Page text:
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Supporters, opponents turn out for Tester talk in Troy

by Canda HarbaughWestern News
| October 15, 2009 12:00 AM

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Sen. Jon Tester talks about the Forest Jobs and Recreation Act during an October 2009 visit to Troy.

Sen. Jon Tester was greeted Saturday morning by both supporters and critics of his proposed Forest Jobs and Recreation Act as he took his place behind the podium at the Troy High School auditorium.

“For decades forest policy and lawsuits have stopped forest management cold,” Tester told the crowd. “It’s clear that it’s time for a new direction. Montana folks working for a Montana solution is the best of all worlds.”

Tester stopped in Troy as part of a statewide tour to promote the bill, which was introduced in July.

Attendees quietly expressed their support or opposition Saturday through signs on their laps while Tester summarized the bill. A table in the back displayed a petition.

Tester told the crowd that the bill was conceived when three separate groups – the Three Rivers Challenge, Beaverhead-Deerlodge Partnership and Blackfoot Clearwater Stewardship Project – approached him with the same goal in mind. They envisioned the creation of a forest plan where timber harvest, recreation and wilderness could co-exist.

The 80-page bill affects the Three Rivers District of the Kootenai National Forest in the Yaak, the Beaverhead-Deerlodge National Forest and the Seeley Lake District of the Lolo National Forest.

The bill requires the U.S. Forest Service to harvest at least 30,000 acres in the Three Rivers District over 10 years and designate 30,000 acres of wilderness at Roderick Mountain. Recreation areas are also to be set aside in the district, separated into motorized and non-motorized areas.

Wayne Hirst spoke on behalf of the Three Rivers Challenge, lauding the timber harvest aspect of the bill, which he admitted was the only part that attracts his interest. He said that for 30 years Lincoln County residents fought over land use while mills closed and forests languished.

“We have sat here and watched logging die,” Hirst said. “… We need this kind of help if we want to save jobs.”

Some in attendance feared that if the bill passes, timber harvest could be tied up in court for years.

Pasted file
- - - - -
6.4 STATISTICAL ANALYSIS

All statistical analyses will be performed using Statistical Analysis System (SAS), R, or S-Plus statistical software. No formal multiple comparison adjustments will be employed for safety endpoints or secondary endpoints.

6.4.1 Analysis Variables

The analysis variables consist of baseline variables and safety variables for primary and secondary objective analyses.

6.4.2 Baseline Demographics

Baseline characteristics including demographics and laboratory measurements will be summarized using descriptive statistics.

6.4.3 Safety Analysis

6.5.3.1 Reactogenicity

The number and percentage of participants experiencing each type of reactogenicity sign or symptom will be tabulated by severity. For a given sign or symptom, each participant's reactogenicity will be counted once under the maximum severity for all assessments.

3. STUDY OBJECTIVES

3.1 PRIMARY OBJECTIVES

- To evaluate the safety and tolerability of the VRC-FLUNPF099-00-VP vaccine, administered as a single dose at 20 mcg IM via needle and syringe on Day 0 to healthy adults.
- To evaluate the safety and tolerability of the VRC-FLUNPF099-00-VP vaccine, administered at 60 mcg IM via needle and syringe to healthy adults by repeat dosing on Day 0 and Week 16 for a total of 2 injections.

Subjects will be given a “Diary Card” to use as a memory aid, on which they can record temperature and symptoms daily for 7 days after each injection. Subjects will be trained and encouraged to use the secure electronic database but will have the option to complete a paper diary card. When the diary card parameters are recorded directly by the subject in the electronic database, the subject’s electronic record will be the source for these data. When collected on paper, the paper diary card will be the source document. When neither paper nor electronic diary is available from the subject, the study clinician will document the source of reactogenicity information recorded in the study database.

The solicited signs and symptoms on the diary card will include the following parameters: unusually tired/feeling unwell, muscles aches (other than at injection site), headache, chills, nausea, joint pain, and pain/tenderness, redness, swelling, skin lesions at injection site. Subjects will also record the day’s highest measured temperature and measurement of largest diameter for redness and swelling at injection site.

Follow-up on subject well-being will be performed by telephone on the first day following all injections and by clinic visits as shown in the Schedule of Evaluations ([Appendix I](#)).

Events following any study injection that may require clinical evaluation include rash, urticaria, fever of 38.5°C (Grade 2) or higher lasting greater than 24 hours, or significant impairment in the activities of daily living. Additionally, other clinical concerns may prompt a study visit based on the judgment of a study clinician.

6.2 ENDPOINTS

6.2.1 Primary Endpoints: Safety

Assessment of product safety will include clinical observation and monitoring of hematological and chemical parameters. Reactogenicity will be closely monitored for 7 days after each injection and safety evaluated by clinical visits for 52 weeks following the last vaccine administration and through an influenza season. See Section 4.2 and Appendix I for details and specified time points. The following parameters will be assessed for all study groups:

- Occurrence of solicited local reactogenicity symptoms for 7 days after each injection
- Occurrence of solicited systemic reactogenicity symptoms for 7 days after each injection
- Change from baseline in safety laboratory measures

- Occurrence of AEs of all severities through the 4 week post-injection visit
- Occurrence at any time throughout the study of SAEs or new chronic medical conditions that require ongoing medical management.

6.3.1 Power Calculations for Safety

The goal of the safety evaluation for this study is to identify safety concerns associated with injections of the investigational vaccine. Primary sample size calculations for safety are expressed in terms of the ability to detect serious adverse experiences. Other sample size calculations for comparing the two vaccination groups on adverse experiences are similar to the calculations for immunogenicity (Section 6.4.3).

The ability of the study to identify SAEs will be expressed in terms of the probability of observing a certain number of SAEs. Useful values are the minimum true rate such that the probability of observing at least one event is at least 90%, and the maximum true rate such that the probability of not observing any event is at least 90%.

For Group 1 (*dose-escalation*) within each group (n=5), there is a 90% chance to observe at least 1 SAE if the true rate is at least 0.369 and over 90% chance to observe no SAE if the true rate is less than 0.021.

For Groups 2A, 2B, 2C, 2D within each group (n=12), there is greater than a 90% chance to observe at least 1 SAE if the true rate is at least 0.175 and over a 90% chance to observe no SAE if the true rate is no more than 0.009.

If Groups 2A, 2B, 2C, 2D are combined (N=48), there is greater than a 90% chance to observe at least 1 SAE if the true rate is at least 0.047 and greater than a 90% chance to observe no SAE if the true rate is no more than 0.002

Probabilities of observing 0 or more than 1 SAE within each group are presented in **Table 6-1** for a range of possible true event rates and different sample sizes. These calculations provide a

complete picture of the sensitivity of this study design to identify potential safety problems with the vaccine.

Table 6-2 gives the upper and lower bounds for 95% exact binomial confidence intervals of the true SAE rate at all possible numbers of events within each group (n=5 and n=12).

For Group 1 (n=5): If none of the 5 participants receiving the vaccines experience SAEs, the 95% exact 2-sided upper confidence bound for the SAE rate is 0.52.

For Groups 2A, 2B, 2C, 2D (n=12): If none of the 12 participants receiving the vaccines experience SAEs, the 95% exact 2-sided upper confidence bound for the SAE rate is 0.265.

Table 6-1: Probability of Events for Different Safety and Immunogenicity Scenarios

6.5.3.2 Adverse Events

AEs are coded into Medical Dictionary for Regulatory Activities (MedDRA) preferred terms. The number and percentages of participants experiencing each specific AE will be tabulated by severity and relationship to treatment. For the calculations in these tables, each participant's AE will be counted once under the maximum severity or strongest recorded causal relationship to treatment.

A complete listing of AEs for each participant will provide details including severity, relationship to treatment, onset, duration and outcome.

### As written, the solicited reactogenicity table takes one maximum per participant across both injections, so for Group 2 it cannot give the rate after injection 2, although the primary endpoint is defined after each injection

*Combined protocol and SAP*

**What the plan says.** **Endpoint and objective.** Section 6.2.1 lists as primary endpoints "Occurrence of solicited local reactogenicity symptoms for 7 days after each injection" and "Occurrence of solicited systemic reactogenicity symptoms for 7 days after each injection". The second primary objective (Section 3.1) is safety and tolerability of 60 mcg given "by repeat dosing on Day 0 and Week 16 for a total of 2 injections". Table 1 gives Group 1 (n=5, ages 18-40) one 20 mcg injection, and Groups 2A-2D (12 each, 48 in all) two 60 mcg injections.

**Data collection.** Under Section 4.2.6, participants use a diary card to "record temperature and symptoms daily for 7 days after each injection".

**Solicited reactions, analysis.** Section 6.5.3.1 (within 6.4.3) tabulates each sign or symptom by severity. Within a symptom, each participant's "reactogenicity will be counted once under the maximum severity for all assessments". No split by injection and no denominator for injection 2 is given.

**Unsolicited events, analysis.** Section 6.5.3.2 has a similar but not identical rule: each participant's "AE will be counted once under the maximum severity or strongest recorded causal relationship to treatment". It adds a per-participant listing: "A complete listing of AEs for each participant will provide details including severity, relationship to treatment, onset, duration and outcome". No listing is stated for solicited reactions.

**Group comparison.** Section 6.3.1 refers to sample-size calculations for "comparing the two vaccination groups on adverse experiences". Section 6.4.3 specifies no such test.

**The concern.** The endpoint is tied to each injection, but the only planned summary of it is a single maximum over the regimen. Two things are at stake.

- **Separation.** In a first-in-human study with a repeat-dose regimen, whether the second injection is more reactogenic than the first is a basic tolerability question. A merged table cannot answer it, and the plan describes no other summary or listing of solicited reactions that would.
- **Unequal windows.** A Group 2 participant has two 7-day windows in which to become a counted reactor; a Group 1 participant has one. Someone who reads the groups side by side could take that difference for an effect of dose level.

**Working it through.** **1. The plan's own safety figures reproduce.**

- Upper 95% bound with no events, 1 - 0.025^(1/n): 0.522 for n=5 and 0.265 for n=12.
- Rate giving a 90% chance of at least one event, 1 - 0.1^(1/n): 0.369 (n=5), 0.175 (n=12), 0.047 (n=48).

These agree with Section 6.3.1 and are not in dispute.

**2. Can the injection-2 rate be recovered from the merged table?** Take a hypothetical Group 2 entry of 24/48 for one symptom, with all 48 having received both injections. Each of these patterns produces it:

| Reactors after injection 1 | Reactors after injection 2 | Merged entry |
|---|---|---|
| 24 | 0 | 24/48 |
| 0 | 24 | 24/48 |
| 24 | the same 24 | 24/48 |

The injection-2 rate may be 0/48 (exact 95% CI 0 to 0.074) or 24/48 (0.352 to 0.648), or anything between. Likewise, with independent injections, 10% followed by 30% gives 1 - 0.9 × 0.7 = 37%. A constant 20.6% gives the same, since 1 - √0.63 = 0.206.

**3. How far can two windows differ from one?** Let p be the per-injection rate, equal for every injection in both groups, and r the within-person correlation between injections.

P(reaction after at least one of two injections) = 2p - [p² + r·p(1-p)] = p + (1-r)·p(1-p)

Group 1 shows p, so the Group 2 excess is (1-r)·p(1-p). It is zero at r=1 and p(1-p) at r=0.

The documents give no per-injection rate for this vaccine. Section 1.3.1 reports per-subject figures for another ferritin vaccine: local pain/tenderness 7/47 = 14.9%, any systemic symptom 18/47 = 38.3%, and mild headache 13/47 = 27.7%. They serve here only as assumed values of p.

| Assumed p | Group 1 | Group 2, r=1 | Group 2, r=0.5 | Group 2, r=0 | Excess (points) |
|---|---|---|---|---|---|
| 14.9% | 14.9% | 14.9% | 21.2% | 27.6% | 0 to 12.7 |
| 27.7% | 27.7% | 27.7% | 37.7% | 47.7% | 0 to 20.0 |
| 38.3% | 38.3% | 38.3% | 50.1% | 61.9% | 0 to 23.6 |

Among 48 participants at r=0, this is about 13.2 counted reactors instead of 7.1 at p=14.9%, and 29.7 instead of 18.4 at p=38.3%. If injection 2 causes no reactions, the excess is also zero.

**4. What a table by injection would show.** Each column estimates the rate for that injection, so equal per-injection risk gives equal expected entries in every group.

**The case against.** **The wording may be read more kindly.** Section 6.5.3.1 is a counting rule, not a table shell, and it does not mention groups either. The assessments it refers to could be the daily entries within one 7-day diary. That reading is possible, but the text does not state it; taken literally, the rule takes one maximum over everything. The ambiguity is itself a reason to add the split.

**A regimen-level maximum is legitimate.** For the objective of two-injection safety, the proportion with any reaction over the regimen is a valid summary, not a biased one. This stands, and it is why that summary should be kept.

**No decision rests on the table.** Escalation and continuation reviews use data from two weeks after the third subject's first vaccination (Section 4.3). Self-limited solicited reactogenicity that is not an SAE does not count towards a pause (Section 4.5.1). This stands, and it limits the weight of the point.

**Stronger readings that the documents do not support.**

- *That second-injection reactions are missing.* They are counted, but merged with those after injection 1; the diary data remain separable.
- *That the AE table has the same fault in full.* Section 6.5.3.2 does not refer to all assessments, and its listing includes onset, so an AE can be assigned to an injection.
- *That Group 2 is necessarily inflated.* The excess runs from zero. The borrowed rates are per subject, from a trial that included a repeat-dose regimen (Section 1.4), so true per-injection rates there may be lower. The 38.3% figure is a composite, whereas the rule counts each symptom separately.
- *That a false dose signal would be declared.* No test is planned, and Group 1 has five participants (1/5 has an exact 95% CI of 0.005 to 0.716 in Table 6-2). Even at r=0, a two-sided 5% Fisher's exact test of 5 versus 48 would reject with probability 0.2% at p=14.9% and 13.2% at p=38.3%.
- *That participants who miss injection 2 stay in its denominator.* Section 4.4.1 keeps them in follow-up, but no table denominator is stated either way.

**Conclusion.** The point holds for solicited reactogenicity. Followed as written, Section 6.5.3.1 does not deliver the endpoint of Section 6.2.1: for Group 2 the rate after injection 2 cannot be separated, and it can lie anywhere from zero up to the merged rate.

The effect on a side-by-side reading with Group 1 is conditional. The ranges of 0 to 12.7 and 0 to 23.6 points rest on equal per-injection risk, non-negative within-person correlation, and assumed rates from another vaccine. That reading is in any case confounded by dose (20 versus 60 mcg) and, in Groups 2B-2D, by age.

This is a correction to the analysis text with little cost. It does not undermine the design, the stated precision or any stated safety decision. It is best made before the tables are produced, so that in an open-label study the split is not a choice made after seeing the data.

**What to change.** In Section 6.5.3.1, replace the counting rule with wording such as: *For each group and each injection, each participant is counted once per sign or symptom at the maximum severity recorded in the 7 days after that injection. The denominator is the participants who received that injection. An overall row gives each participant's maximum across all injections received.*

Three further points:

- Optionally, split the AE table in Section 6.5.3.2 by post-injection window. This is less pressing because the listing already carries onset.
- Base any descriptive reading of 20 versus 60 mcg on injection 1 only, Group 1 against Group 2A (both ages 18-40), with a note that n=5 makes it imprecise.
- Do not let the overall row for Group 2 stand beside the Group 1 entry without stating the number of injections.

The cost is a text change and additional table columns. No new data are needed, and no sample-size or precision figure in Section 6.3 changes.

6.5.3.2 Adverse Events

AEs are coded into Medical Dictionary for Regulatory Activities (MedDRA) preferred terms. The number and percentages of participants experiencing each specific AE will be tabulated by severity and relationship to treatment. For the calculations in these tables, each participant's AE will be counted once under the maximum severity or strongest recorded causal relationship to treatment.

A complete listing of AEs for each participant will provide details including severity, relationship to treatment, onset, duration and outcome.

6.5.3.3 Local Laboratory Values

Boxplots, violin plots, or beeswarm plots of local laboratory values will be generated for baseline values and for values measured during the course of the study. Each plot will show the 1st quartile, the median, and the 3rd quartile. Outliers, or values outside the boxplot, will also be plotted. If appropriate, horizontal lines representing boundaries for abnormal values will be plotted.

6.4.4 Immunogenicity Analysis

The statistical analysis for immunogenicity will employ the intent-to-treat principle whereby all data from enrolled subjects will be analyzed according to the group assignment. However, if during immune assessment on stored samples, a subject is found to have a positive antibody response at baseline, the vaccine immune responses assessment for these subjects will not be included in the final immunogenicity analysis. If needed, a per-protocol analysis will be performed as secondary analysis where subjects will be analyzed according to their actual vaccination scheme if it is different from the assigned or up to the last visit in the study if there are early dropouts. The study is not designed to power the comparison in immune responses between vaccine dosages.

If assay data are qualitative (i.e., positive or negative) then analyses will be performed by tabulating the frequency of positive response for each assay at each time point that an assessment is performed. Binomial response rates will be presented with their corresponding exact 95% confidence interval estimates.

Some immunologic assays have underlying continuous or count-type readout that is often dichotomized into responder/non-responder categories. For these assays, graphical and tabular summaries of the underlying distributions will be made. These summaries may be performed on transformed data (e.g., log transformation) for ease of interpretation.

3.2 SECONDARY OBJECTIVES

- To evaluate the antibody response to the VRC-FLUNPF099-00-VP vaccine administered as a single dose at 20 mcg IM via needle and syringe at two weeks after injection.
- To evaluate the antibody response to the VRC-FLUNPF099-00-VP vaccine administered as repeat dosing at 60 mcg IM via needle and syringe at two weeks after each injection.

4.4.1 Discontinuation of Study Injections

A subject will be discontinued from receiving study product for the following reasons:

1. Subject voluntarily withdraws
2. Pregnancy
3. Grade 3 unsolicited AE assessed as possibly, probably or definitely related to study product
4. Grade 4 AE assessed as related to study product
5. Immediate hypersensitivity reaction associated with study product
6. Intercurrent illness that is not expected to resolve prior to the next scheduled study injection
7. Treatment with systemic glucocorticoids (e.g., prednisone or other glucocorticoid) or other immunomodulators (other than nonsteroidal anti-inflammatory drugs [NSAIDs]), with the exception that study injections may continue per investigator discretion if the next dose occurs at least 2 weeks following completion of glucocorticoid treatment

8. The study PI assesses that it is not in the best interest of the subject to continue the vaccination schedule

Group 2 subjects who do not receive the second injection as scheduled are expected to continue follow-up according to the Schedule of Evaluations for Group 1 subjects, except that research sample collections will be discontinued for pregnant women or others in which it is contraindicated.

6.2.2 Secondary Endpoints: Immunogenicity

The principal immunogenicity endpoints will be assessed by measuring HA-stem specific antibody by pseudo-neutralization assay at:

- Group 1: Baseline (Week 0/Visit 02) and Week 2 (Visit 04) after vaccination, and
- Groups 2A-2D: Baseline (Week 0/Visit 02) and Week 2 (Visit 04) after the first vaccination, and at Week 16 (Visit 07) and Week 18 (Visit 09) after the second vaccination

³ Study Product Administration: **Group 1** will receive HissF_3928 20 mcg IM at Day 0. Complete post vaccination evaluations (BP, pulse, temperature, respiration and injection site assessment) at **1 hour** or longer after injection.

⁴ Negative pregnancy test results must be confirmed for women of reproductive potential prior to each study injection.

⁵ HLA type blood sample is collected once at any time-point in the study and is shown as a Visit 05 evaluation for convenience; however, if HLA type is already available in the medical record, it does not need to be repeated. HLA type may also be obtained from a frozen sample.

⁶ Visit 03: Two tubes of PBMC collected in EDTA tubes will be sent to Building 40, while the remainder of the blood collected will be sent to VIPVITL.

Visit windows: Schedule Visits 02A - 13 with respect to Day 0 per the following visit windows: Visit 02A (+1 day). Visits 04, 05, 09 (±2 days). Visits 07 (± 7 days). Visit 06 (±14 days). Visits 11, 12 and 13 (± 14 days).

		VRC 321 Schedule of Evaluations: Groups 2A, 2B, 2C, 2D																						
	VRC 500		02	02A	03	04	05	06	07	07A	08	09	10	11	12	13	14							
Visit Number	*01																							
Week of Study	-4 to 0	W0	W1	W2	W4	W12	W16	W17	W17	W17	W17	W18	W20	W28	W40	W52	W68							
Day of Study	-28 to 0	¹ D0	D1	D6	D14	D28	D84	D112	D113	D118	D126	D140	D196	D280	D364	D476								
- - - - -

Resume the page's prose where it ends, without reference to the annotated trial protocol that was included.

“Our main concern is that if they get the wilderness, the management won’t happen,” said attendee Gene Yahvah, a tree farmer in Heron.

Yahvah said more people would support the bill if a trigger mechanism existed to allow wilderness designation only after the timber harvest.

During his talk, Tester said, “If there was trigger language in there, we wouldn’t be able to put it through (Congress).”

Tester said that if the legislation passes, it would be the first time that Congress has ever mandated an acreage cut. He said that an act of Congress carries weight and that if a judge looked over the facts of the case, the decision would be a “no-brainer.”

Attendee Howard Bakke, president of the Cabinet Resource Group, agreed. He said the legislation is important to finally work to prevent an impending catastrophic fire.

“I think we’ve found a way to break the gridlock that’s been going on for so many years,” he said.

Tester sought input from stakeholders across the state and hosted listening sessions in Libby, Missoula, Deer Lodge and Townsend.

Critics, however, say that listening sessions were invitation-only and did not reflect the feeling of the majority.

“They’re not listening sessions, they’re telling sessions,” said State Sen. Aubyn Curtiss of Fortine. “I’m an elected official of this county and I was not invited.”

After Tester summarized the bill, he invited attendees to speak individually with him or his staff about their thoughts of the legislation, as well as to ask questions. He also asked them to fill out and turn in a card with their comments.

Curtiss criticized the method, saying that Tester did not hold a formal Q-and-A session with the microphone so that opposition would not “be on the record.”

Tester denied the accusation, stating that many more people had the opportunity to share their thoughts by speaking to either him or one of his five staff members, or filling out a card.

“I’m serious about getting input,” he said.